“In order to be a suitable candidate for redemption, a being must of course be flawed. It was long thought that to be this way was simply the general condition of humanity, but today, if you were to seek to learn about our peculiar species by studying the daily tide of social-media discourse, you could easily come away with the impression that it is the condition of only some people (roughly half of them) while the rest are consistently righteous … To identify some work of art, literature, or entertainment as problematic is not overtly to seek to censor, nor to call categorically for moral condemnation. It is simply to taint public perception, to inform readers or viewers that enjoyment of the work in question will likely result in some sort of subtle social sanctioning. It is a weasel word, employed by people who lack not only the courage of their convictions but also anything beyond convictions … “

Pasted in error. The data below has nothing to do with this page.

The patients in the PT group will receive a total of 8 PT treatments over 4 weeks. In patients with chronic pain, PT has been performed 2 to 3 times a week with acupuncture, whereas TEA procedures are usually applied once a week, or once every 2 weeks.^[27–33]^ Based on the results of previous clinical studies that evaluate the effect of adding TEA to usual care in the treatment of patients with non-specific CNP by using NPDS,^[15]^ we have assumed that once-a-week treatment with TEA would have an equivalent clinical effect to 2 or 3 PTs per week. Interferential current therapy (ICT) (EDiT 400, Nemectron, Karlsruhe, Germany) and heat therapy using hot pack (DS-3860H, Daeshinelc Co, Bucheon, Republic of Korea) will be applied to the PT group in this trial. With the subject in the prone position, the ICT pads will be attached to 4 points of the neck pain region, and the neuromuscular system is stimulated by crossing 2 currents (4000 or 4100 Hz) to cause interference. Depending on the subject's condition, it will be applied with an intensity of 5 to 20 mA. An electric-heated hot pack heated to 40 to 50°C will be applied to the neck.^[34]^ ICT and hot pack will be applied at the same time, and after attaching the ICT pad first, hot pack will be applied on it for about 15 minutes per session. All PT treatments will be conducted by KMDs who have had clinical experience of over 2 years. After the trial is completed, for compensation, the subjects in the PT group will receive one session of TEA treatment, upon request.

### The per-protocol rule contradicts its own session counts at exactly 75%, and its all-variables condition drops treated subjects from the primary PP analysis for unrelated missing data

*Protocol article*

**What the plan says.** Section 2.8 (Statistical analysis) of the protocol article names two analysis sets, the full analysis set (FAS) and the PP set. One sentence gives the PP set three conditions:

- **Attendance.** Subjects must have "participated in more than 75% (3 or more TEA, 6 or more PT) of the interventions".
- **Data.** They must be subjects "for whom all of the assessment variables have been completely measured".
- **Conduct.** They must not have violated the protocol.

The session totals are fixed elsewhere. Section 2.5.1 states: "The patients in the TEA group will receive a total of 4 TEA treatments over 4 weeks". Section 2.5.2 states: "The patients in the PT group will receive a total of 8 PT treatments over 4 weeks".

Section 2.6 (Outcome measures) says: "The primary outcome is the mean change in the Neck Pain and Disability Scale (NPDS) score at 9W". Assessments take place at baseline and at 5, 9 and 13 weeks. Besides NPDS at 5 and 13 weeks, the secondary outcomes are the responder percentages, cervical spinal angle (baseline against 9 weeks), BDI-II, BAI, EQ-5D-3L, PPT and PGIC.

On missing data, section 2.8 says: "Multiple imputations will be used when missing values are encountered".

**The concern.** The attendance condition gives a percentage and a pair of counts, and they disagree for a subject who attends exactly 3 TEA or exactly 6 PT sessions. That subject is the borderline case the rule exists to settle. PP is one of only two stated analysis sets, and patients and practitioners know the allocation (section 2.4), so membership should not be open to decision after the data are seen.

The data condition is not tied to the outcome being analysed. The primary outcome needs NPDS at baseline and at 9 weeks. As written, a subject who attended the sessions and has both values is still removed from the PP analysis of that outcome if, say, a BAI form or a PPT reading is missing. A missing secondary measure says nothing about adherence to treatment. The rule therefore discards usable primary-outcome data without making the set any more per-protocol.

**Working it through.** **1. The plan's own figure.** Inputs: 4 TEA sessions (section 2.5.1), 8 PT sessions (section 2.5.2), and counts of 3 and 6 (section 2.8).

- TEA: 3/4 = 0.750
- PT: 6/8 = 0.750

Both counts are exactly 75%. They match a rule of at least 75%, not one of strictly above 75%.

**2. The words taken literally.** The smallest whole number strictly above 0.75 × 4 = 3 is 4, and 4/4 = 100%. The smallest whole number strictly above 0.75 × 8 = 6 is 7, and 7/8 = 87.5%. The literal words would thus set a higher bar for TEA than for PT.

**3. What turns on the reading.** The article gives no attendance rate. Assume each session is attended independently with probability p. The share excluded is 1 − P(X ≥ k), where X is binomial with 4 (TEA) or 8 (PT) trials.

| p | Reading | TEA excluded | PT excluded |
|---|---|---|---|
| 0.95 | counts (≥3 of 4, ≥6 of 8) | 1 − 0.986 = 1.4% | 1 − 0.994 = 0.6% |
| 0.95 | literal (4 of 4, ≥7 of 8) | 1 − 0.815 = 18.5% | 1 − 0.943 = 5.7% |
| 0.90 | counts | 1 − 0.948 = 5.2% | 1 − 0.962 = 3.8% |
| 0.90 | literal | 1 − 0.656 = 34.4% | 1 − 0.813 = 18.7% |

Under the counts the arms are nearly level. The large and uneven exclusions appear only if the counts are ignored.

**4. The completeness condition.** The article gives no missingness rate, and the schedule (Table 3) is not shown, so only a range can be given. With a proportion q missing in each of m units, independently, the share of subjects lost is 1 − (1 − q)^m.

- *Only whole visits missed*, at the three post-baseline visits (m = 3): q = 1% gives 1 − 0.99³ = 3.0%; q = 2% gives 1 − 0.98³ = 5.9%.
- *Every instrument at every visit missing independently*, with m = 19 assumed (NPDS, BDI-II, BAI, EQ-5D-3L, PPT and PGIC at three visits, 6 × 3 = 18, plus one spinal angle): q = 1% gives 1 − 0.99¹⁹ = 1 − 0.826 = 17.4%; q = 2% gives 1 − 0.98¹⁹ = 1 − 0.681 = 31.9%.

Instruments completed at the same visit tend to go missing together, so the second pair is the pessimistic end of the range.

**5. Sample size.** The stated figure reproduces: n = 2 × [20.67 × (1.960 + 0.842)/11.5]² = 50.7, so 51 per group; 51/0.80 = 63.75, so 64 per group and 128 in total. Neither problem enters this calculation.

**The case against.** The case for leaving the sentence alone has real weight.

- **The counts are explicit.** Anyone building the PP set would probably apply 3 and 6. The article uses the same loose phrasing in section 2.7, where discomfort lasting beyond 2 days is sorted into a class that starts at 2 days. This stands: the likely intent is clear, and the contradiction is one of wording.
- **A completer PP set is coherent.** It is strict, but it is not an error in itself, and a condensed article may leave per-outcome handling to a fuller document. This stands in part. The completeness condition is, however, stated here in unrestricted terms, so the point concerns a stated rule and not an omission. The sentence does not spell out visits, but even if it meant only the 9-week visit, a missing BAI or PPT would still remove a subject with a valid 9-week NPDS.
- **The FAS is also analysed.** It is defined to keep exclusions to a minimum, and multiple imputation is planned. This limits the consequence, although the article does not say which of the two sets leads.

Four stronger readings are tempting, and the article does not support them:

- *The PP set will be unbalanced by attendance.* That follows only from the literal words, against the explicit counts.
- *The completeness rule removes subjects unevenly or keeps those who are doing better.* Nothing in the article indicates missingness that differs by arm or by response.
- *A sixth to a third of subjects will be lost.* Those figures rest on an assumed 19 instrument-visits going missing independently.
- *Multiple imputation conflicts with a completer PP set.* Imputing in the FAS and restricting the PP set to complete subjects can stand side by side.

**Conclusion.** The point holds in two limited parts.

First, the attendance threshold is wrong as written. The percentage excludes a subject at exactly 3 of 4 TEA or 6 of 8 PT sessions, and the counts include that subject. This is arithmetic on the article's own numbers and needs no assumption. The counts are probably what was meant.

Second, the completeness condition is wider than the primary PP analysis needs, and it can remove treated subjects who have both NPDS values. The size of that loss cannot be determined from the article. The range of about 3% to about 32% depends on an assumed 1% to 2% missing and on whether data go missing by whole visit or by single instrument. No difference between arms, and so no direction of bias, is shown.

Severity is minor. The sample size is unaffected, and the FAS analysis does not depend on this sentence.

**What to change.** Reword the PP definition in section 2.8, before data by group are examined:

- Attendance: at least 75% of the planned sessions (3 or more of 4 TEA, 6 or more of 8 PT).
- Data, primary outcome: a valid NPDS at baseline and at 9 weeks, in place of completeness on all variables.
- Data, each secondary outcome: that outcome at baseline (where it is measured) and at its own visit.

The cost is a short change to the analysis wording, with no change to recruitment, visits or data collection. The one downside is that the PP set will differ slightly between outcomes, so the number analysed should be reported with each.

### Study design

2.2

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Along those lines, this piece claims to be against the “binary” of good and bad books, but it seems actually to be about the need for people to be nicer to other people when talking about the books they like. Ok, sure. Essentially another entry in the modern dominant genre of discourse, which can be described as, “I’m not an asshole, but boy, what about those other assholes, huh?”
There remains, in fact, good and bad (and mediocre) literature; I’ve hated some good, loved some bad, and passed the time with (and written) some mediocre. Also, the thing about human beings (see Smith’s quote above) is that we’re all assholes.
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Minor housekeeping note: since my series of notes on Ellul’s Presence in the Modern World is spiralling out of control, I’ve created a series page listing them in chronological order, including the corresponding page numbers in the book. You can also access the series from the Archives page, and in the header to each series post, which lists the number.